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22 mai 2008

Peter Gabriel: rejoin Genesis? Don't rule it out

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"At my age, you don't give a s--- about a lot of things, and you care less about pleasing people,"
says Peter Gabriel.

Somewhere between art and science: Peter Gabriel

"You just want to have an interesting life."

At his idyllic Real World studios in Somerset, the rock superstar is presiding over the launch of a new download music club with hi-fi company Bowers and Wilkins. "With the explosion of the digital world, which is really flourishing on the corpse of the music industry, the only thing that people haven't noticed is that we have taken a giant leap backwards in terms of sound quality," he says.

"From a musician's point of view, we spend a lot of time trying to get things to sound good, so it seems a pity that we have all accepted these super-compressed MP3s as the standard, which just kick the s--- out of what you've recorded. There has been a huge access to quantity at a sacrifice of quality."

Starting this week, the B&W music club will offer a specially recorded album a month as an uncompressed, "lossless" file, for a small annual subscription fee. The idea is that the club will act as a connoisseurs' music forum supportive of minor but musically gifted artists (the first release is from virtuoso Sugar Hill guitarist Little Axe).

Gabriel admits he got involved partly to keep his recording studio busy but also because he is fascinated by the rapidly developing future of the music business. "I am naturally curious, and I love technology. So I get excited about some of these new inventions and their potential."
A founding member of Seventies prog-rockers Genesis and an adventurous multi-million-selling solo singer-songwriter, Gabriel, 58, has carved out a space for himself between art and science. He may be known primarily as a rock frontman, but he has been an innovative player in the business itself.

He was a pioneer of digital distribution through his company OD2 (On Demand Distribution), which he sold for £40 million in 2004 (it is currently owned by Nokia). Last year he launched The Filter, a sophisticated internet recommendation engine of his own devising. "If you are drowning in a sea of information, you need a navigation system that will get you to where you want to be."

Gabriel has been a leading player in the recognition and development of world music (through the Womad festivals and his Real World label). He enthuses about "the idea that anyone born anywhere on the planet's surface who does good stuff can get a shot at being heard".
Filtering and taste-making technologies, he believes, will lead to a more level playing field, giving access to "stuff you might like without the marketing machine, where who has got the biggest dollars is the key to who has got your ear."

So, even as the music business goes into convulsions, with collapsing sales and shrinking profits, Gabriel declares himself optimistic. "Technology generally comes in waves, and the first wave builds the dreams and the dreamers. But it tends to crash. The second wave, which comes through slower and harder, sustains better."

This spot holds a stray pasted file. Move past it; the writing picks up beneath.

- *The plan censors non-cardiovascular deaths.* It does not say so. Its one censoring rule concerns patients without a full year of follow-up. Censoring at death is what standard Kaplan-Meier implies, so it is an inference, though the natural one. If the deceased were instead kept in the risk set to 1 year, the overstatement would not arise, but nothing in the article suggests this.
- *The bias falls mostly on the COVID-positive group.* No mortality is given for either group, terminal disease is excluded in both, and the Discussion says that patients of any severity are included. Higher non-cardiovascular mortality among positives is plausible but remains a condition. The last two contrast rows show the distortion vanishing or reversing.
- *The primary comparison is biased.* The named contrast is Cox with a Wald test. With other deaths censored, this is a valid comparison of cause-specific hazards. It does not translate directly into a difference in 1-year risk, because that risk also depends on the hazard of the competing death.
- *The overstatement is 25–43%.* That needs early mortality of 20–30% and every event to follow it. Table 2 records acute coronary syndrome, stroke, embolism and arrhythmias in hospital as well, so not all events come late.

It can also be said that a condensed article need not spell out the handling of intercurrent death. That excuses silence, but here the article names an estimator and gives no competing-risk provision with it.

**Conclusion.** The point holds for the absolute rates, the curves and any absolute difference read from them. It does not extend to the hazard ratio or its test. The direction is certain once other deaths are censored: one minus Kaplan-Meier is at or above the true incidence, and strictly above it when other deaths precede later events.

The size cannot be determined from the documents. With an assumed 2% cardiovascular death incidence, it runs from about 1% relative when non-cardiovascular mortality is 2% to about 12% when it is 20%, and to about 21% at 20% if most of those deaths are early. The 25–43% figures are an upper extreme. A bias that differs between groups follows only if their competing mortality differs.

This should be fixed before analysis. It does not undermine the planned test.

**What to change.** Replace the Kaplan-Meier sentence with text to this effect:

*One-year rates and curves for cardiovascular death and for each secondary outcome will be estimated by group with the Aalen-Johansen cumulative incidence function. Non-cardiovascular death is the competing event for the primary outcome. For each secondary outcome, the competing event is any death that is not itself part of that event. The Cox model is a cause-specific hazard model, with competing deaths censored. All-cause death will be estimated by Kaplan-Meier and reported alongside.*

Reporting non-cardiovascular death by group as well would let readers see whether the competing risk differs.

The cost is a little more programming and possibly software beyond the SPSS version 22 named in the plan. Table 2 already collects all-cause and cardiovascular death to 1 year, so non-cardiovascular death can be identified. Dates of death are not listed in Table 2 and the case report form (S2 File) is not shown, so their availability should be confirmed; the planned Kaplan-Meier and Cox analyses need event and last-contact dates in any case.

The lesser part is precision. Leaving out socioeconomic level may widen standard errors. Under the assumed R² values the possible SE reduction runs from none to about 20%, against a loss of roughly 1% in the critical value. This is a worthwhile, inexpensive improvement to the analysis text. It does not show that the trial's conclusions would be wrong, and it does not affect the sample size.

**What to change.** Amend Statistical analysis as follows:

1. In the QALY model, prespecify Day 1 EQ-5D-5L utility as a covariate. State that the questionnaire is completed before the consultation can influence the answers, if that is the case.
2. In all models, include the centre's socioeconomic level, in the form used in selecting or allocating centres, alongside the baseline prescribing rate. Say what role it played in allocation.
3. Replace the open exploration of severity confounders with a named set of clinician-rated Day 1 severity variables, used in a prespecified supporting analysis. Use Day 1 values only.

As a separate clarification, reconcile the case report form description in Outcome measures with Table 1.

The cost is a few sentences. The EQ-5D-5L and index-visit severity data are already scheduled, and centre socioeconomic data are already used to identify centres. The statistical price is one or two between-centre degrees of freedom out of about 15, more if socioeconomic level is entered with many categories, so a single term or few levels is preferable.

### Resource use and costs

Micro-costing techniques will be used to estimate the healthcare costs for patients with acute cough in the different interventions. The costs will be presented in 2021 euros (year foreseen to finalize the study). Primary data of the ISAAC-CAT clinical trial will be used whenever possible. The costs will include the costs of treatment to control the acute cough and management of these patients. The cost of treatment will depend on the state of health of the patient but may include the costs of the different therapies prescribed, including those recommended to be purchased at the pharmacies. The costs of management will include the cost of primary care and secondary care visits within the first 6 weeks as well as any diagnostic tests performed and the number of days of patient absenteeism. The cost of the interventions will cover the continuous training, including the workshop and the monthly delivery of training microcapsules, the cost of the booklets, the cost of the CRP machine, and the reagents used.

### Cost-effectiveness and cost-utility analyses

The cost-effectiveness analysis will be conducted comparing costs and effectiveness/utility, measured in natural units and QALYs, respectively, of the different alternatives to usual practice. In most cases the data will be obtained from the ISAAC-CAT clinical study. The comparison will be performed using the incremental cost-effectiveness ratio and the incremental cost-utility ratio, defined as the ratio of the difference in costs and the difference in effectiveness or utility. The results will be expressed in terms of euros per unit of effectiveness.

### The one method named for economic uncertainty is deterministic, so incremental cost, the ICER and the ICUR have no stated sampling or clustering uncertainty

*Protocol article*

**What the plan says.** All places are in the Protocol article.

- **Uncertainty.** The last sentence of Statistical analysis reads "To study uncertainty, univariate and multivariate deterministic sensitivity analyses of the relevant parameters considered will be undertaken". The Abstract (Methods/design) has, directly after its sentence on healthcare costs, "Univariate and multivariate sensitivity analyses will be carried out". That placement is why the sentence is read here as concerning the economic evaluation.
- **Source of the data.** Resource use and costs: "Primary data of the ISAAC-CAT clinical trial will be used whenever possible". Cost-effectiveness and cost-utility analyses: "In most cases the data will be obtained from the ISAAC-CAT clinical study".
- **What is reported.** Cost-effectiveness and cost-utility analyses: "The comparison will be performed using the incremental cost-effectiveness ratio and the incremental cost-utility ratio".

He thinks a variety of new business models, free and paid for, will gradually be established, leading to "a hundred times more music getting made". He envisages "a creative renaissance economically enabled by the digital revolution".

He is encouraged by the possibilities of interactivity and direct business relationships between artists and fans. "Whenever anyone asks what do you say to a young artist today, I say. 'Build your database. Because that's your future.'?"

What of Gabriel's own musical future? "I am trying to organise good music time, too. It's difficult. No dream comes without a price tag. Its been a major distraction." Indeed, he has been so busy with non-musical activities (including his philanthropical involvement as a member and financial benefactor of The Elders, a group of global statesmen dedicated to good works) that he was forced to turn down a mooted Genesis reunion (the group toured last year without him).

"Because I am a perfectionist, once I start doing something I want to do it properly. If I had done Genesis, I couldn't have just turned up, sung for a couple of hours and pissed off. I would have been in there working on the show and the lights and everything else. It was a bigger chunk of time than I could commit to."

Some people would be surprised that such a forward-moving artist would even consider a reunion with a band he left in 1975, but Gabriel does not rule it out. "It's a bit like a child:however far you move on, you still love your children. On a good day."

In the end, I suspect the thing that consumes Gabriel is not whether music is a product, or a service, or how musicians and consumers are going to negotiate a changing landscape. It is where is he going to get his next fix.
"I think it's a drug, really," he says. "You use it to stimulate your emotional response and make you feel one way or another. And, on a good day, it is inspirational."

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